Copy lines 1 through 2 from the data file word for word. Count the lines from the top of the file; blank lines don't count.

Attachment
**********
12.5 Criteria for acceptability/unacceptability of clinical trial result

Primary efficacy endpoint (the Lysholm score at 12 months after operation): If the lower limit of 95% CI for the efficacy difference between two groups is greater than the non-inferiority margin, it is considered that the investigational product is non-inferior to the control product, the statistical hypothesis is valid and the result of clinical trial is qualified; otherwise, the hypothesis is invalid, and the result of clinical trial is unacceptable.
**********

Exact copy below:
12.5 Criteria for acceptability/unacceptability of clinical trial result

Primary efficacy endpoint (the Lysholm score at 12 months after operation): If the lower limit of 95% CI for the efficacy difference between two groups is greater than the non-inferiority margin, it is considered that the investigational product is non-inferior to the control product, the statistical hypothesis is valid and the result of clinical trial is qualified; otherwise, the hypothesis is invalid, and the result of clinical trial is unacceptable.